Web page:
If there is any part of you that wants your daughter to lose weight because of how having a thinner kid would make you feel, start by acknowledging that to yourself. Then begin retraining your brain to notice the beauty of all the different sizes and shapes and skin tones of the people you pass on the street or in the grocery store. Look at gangly, pudgy or pimply teenagers with love and compassion. Start consuming media with a wide range of body sizes and ages and colors and abilities. As you marvel at the vastness of our human experience, you’ll open yourself up to a much broader understanding of all that is beautiful.
Then, if your daughter is in the wide range of normal—if she’s active and engaged and eating because she wants to, even if she isn’t making the healthiest choices, don’t talk about weight unless she brings it up. Just love her and focus your energies on supporting her interests in this sensitive time. Reflect back to her the beauty you see in her energy and creativity.
If she seems unhappy, disconnected, anxious, or withdrawn and is using food to cope with those feelings, talk with her what you’re observing. Try and understand what she’s experiencing. She needs your care and concern for her heartache and pain, not her weight or appearance. Affirm that it’s hard to be a teenager. Tell her that things will get better, and commit yourself to being with her along the way.
On your own, model a healthy relationship with food. Choose whole foods over processed and turn to things other than treats for comfort. Let her see you engaging in physical exercise you enjoy, and invite her to join you on activities like walks and bike rides. Try not to push her, because being overinvolved in her choices now could disempower her from making healthy choices later, when she’s more ready.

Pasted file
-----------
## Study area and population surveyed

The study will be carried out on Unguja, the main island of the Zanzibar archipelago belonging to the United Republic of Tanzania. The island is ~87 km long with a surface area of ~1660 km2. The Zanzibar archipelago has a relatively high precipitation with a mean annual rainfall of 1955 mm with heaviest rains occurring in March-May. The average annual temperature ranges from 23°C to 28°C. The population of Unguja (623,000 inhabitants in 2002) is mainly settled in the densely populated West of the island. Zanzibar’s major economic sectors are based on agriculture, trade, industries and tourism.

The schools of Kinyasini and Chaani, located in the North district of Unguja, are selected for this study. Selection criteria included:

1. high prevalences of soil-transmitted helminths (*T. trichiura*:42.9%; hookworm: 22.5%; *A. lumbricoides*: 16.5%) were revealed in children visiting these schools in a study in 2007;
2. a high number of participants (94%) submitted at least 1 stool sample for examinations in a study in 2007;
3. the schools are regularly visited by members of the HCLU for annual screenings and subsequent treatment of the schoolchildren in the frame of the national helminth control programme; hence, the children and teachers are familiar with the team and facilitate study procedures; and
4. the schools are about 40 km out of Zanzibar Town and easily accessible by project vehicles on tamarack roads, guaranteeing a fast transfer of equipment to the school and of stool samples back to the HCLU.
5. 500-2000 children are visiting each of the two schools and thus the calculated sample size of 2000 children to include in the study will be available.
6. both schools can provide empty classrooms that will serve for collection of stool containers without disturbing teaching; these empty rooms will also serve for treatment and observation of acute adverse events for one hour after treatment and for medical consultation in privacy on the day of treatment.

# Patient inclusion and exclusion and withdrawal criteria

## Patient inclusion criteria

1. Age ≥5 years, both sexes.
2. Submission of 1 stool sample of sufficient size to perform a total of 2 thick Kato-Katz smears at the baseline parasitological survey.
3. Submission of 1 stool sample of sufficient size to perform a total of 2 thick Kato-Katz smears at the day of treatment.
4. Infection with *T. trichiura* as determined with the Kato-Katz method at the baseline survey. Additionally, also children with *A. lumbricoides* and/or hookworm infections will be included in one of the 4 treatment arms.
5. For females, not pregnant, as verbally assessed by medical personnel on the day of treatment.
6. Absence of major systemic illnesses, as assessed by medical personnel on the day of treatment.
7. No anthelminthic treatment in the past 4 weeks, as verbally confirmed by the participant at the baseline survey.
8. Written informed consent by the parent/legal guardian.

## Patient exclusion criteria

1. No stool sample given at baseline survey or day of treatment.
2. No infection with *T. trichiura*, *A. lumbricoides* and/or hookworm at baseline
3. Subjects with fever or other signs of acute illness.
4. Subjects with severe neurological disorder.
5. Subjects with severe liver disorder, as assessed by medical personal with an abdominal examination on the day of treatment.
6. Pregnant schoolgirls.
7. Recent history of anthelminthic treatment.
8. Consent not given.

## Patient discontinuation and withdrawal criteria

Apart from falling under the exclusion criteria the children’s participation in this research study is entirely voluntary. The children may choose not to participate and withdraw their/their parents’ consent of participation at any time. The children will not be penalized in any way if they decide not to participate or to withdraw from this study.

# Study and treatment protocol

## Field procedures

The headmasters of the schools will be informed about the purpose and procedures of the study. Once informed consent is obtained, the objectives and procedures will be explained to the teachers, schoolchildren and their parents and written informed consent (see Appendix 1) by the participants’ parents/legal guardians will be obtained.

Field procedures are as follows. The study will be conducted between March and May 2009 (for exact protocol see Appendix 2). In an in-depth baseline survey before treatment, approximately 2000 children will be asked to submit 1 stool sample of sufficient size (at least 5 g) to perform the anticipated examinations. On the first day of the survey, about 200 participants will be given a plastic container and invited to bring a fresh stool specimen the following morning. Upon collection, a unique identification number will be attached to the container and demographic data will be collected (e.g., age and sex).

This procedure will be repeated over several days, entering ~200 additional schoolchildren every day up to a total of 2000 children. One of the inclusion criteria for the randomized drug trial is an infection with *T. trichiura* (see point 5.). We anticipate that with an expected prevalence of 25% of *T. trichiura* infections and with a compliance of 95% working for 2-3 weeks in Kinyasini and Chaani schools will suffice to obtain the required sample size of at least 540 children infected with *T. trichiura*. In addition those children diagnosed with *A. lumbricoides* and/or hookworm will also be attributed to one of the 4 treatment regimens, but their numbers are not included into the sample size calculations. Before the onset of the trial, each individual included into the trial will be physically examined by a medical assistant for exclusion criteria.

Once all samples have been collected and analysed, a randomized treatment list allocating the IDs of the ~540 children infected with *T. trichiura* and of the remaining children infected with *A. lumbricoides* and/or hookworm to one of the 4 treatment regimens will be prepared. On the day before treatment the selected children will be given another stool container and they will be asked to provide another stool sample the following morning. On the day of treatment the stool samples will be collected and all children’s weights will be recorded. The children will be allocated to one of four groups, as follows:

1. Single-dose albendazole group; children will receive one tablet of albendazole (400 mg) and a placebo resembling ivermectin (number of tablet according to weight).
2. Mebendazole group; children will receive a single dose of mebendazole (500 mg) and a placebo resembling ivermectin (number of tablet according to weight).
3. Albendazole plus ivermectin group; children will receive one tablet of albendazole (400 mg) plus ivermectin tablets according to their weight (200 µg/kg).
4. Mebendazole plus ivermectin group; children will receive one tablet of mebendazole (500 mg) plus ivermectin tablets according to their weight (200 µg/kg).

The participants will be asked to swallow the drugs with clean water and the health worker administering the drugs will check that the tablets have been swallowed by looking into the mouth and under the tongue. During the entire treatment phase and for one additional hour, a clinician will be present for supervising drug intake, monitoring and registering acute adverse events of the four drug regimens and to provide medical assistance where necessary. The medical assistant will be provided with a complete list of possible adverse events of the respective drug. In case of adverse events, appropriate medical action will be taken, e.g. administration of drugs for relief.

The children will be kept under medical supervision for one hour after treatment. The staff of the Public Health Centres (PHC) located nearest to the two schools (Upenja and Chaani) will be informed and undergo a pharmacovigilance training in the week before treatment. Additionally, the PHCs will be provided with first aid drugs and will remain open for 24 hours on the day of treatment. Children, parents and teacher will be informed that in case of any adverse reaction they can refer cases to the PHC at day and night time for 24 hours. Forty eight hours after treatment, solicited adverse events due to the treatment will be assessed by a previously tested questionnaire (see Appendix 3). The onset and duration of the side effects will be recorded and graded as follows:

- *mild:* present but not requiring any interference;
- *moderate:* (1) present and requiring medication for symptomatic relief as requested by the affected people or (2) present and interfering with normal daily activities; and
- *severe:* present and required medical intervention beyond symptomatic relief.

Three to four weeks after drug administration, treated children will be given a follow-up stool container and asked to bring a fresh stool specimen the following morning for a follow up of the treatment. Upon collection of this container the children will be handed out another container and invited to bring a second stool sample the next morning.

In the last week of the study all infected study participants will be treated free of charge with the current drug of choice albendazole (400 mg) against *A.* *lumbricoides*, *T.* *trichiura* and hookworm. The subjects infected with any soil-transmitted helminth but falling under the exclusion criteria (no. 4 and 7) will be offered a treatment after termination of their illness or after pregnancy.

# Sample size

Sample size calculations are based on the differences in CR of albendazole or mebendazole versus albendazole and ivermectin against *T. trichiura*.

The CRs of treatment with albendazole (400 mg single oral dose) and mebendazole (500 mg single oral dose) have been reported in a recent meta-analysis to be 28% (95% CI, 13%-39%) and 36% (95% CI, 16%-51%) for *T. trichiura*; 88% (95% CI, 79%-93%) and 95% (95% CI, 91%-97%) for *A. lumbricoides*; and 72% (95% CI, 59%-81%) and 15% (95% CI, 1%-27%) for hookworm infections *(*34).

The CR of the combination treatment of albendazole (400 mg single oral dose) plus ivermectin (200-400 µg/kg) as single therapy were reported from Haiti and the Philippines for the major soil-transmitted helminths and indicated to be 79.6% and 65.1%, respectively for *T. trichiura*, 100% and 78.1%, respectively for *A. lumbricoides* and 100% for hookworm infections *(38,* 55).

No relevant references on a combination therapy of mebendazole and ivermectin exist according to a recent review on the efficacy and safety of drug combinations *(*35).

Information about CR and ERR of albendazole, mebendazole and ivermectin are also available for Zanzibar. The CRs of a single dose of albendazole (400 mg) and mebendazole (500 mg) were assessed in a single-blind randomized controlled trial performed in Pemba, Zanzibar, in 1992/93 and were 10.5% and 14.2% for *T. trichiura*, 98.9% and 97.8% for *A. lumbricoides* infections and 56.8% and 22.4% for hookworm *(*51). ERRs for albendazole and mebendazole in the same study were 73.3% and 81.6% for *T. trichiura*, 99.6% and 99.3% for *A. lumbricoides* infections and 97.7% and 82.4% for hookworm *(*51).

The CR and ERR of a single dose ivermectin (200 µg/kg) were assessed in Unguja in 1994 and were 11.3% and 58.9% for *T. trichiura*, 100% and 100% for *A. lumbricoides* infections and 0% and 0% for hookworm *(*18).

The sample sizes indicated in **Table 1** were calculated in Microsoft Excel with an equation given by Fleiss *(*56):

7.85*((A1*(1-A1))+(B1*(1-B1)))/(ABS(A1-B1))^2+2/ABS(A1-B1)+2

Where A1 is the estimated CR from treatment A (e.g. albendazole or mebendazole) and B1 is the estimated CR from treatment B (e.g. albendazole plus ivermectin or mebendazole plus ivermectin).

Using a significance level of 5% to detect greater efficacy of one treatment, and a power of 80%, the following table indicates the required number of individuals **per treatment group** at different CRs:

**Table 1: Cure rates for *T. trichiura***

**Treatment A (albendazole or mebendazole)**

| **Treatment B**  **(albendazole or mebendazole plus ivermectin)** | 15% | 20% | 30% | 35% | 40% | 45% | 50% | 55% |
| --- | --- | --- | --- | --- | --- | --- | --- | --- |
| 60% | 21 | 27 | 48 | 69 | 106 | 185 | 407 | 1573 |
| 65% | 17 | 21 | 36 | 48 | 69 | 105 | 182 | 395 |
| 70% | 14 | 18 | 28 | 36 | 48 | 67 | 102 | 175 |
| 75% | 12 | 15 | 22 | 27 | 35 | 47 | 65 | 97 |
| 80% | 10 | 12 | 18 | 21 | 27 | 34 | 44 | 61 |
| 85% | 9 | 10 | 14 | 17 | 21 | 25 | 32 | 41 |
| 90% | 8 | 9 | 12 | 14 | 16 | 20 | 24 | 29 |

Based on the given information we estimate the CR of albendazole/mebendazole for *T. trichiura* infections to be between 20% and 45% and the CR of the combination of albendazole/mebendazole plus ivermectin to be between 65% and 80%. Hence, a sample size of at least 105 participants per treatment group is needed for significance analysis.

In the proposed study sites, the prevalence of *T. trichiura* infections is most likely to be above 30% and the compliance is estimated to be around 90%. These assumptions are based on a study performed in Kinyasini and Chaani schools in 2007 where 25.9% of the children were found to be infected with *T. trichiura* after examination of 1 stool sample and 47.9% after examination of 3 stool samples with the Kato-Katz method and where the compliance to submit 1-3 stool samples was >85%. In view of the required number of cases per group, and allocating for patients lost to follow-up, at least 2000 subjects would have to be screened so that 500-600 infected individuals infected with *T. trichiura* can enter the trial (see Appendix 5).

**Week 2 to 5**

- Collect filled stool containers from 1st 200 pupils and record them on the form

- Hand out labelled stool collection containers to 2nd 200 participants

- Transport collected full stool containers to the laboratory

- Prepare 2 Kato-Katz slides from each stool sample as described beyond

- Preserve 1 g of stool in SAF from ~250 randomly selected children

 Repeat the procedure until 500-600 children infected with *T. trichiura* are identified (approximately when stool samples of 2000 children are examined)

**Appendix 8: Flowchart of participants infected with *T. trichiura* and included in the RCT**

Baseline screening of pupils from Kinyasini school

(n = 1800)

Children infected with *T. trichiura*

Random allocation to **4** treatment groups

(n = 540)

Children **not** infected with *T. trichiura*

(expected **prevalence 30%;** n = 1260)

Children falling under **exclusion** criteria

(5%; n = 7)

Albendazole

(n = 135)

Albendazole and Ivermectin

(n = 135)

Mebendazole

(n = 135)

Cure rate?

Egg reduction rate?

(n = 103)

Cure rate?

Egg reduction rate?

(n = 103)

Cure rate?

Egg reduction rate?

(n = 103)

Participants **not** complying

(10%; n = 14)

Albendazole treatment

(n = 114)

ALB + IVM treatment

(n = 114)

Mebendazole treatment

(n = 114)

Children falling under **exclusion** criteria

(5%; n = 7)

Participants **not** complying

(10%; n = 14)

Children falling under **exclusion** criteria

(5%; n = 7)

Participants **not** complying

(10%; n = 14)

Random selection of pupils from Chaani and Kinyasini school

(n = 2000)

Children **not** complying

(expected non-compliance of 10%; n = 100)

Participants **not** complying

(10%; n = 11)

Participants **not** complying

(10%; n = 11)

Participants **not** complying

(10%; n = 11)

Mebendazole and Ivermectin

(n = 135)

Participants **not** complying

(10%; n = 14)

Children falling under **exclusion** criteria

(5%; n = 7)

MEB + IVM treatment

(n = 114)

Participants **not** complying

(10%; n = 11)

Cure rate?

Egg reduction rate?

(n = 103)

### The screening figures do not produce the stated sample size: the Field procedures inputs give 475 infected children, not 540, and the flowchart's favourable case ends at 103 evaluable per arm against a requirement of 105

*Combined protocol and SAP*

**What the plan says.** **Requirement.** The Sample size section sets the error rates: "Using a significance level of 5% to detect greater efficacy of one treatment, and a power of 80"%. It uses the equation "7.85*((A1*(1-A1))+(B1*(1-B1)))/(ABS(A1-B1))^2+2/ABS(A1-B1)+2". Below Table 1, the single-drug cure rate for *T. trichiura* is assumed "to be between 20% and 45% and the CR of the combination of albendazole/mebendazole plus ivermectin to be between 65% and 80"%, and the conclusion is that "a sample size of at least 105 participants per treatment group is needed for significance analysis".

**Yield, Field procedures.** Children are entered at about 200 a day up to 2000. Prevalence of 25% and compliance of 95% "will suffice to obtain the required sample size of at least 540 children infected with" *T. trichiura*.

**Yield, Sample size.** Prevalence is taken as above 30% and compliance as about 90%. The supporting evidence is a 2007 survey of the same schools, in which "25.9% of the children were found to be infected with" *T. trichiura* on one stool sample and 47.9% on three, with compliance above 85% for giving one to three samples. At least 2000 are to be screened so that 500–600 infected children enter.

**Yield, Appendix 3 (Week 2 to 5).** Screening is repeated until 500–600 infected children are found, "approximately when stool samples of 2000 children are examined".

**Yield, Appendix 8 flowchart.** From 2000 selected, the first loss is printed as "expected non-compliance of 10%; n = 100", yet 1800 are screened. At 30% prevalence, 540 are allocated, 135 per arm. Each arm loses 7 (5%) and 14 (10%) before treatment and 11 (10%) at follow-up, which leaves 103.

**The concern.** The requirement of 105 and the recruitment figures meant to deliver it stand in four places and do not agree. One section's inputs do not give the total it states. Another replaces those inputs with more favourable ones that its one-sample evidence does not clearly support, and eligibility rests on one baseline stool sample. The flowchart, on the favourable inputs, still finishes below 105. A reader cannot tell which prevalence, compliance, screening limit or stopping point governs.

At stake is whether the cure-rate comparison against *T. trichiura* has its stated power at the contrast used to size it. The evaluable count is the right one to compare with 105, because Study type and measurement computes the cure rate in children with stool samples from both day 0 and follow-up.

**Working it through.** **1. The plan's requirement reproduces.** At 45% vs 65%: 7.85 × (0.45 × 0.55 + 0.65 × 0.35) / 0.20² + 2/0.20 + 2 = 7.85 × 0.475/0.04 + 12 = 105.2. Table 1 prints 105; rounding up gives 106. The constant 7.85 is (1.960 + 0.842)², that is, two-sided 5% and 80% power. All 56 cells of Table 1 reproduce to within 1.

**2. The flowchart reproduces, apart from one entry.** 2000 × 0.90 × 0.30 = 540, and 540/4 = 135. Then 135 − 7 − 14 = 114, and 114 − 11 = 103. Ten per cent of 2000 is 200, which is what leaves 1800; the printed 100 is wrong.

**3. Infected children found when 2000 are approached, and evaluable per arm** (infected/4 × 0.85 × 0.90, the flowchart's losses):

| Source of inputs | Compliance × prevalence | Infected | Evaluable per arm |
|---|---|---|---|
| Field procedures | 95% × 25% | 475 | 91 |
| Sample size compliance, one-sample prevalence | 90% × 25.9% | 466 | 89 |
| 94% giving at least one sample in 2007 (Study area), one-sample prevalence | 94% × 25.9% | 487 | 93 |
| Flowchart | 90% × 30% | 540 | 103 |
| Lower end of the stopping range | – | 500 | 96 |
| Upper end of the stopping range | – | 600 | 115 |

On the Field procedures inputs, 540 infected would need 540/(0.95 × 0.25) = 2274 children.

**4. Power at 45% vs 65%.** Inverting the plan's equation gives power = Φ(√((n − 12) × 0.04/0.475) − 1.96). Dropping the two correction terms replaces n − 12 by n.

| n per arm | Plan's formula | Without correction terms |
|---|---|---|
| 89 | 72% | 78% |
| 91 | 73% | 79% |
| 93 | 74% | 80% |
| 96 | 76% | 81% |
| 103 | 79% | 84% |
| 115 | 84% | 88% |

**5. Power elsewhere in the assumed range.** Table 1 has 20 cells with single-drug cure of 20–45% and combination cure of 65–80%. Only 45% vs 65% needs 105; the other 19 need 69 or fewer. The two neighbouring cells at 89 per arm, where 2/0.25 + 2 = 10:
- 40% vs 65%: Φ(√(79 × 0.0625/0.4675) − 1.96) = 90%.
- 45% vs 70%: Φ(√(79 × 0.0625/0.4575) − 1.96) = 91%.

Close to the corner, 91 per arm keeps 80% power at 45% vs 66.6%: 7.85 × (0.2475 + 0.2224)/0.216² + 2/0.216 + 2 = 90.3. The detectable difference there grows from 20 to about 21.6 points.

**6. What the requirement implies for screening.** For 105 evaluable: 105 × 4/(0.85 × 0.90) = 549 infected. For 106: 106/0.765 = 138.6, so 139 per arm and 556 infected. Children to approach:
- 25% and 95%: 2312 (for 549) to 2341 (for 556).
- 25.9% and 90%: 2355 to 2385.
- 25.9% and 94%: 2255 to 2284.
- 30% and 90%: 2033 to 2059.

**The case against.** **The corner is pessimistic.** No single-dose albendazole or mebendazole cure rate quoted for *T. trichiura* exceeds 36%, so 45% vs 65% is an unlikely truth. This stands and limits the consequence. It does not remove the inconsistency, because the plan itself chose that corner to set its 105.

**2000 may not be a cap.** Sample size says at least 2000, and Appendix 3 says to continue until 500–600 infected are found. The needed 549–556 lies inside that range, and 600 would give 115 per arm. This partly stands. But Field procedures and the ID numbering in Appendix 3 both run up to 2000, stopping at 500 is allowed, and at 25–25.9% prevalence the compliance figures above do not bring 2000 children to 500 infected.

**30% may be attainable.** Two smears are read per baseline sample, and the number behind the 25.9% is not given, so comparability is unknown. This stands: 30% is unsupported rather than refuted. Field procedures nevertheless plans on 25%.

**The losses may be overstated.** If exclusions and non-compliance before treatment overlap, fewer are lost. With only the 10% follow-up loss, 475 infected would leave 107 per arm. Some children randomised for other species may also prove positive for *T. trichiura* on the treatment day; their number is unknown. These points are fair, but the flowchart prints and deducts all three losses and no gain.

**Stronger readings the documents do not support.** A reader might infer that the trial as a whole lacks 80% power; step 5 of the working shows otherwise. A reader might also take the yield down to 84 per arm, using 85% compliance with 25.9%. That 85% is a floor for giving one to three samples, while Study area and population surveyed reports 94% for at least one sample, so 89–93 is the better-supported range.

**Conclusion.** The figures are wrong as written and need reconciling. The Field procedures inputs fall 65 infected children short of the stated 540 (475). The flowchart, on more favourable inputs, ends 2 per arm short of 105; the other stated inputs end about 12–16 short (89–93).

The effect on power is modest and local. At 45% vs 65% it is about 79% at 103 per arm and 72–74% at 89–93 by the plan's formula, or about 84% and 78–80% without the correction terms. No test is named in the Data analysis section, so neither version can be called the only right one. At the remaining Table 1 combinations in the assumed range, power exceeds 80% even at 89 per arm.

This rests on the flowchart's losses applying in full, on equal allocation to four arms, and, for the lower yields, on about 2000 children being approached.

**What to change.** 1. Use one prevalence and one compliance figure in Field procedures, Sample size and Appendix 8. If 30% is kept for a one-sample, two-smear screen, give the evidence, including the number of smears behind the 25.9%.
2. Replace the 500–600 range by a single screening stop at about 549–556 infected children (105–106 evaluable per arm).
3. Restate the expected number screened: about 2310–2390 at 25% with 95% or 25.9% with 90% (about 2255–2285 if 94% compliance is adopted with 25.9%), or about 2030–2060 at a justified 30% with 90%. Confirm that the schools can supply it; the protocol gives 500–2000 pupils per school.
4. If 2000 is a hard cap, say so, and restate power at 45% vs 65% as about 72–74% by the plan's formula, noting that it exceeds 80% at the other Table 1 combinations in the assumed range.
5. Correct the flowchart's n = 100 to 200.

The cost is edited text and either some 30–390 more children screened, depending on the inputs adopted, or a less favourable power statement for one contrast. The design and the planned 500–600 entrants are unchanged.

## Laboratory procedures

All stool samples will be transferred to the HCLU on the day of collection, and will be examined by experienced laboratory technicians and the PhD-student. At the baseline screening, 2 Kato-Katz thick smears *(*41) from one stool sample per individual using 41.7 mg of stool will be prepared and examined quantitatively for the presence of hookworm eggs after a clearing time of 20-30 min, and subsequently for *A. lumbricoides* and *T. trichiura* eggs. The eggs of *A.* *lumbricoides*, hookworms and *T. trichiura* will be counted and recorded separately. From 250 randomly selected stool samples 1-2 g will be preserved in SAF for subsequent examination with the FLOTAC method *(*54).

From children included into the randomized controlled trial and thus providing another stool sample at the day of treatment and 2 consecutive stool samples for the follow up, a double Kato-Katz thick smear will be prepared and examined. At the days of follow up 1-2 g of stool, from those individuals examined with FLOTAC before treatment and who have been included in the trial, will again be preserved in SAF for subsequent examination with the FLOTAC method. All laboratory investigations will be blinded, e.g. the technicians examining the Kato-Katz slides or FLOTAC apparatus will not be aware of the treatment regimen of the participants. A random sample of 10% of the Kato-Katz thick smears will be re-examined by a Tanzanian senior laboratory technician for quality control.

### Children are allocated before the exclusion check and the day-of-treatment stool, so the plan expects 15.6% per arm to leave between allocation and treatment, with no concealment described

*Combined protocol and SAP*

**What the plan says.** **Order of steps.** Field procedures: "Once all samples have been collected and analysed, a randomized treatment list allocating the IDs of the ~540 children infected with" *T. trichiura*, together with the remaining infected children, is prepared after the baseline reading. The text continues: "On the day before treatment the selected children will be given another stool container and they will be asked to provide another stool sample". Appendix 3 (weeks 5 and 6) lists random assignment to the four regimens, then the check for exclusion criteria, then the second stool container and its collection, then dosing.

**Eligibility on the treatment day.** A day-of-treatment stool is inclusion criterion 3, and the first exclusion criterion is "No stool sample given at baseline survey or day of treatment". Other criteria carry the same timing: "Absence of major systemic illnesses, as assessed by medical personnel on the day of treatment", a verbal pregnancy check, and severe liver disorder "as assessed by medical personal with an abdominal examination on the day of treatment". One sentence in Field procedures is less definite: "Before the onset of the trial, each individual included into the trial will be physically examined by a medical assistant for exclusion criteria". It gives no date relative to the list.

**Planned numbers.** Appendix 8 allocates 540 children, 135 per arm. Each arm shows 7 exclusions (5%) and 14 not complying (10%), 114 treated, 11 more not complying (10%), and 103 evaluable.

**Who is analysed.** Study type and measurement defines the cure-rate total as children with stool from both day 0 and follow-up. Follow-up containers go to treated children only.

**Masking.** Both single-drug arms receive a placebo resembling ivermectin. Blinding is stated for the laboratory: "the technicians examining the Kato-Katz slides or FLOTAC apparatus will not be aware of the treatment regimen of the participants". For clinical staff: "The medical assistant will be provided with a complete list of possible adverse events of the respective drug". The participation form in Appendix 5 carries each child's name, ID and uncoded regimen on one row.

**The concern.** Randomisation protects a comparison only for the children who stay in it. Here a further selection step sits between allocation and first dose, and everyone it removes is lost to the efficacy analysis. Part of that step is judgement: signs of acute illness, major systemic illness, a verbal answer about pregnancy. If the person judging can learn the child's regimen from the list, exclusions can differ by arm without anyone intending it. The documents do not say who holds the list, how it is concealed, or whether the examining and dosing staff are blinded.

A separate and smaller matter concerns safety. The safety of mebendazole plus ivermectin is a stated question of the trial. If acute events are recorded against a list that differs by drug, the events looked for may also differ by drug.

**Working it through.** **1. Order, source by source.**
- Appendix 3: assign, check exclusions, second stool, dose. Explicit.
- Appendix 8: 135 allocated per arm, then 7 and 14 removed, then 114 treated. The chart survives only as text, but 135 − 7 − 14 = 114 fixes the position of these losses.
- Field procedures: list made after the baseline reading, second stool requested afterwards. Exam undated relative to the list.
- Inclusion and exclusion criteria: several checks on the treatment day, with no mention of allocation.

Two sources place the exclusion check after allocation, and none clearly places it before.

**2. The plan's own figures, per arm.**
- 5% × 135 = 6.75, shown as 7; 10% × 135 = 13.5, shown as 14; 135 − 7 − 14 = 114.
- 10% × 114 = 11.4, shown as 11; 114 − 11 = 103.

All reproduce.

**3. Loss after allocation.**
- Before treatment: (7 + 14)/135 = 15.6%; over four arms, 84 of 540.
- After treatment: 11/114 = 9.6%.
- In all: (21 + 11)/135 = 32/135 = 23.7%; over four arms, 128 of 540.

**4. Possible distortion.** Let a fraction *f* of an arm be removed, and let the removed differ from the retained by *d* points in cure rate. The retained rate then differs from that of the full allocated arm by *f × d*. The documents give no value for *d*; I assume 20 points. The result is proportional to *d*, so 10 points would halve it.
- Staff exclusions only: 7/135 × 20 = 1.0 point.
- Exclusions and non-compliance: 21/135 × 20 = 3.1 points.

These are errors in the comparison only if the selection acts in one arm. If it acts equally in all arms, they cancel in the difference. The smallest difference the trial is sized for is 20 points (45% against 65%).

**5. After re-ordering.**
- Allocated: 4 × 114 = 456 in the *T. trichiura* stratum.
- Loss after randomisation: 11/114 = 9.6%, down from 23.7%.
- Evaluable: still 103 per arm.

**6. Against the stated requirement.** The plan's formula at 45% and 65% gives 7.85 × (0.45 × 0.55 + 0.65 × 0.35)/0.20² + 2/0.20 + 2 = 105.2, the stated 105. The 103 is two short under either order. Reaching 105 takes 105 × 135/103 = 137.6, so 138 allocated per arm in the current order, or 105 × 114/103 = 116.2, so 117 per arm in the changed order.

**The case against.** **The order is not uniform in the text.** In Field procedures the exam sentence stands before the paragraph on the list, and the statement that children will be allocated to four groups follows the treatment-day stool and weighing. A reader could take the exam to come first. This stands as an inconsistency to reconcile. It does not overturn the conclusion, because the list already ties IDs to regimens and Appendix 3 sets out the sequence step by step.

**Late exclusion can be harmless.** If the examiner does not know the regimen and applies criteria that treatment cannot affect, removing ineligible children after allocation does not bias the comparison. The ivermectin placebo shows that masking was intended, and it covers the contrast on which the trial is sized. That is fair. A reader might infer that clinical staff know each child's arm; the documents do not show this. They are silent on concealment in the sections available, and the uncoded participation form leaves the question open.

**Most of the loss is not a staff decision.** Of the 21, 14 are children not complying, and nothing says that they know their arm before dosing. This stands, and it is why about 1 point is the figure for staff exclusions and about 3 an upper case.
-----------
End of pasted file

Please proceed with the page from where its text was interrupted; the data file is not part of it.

And if it’s your daughter who steers the conversation to weight and body image, ask her about the pressures she’s feeling. Where does she think the pressure comes from, and how does she think her life would be different if she were thinner? Talk to her about your own journey around weight and self-worth. What have you learned? What do you regret? What do you still struggle with? Teenagers can be moody and hard to understand sometimes, but they can also be funny and brilliant and have perspectives that add richly to our own. Listening to what your daughter has to say in response to your stories may strengthen your relationship in unexpected ways.
Whenever you can, steer the conversation about weight away from numbers, be it numbers on a scale or calories on a food label. Numbers can easily become a focus that leads to obsession. In fact, the simplest thing you can do for you and your daughter’s mental health around weight is to throw away the scale. Research shows that she is likely to feel less depressed and anxious and to have higher self-esteem as a result of that one revolutionary act.
Know this: We are our children’s first mirror. We are their first scale. They measure their worthiness in the weight of what we reflect back to them about themselves. If they sense disapproval from us about their bodies, they’ll internalize that judgment. It will confirm the wider world’s messages. But if we show them something different, we can help set them free.
You cannot control daughter’s choices or determine exactly how her life will go. But you can point her to a healthy future by being healthy yourself and empowering her to see her own beauty. With your words and your actions, give her a legacy that says:
You are beautiful, just as you are.
You can connect more with the Dr. Jeffrey Olrick and Amy Olrick on their site, Growing Connected, and follow them on Instagram @growingconnected or Facebook. If you have a parenting question or issue you’d like Amy and Jeffrey to tackle, feel free to leave it in the comments. You can also sign up for their newsletter where they share more questions, answers and encouragement for any parent seeking more connection with their kids.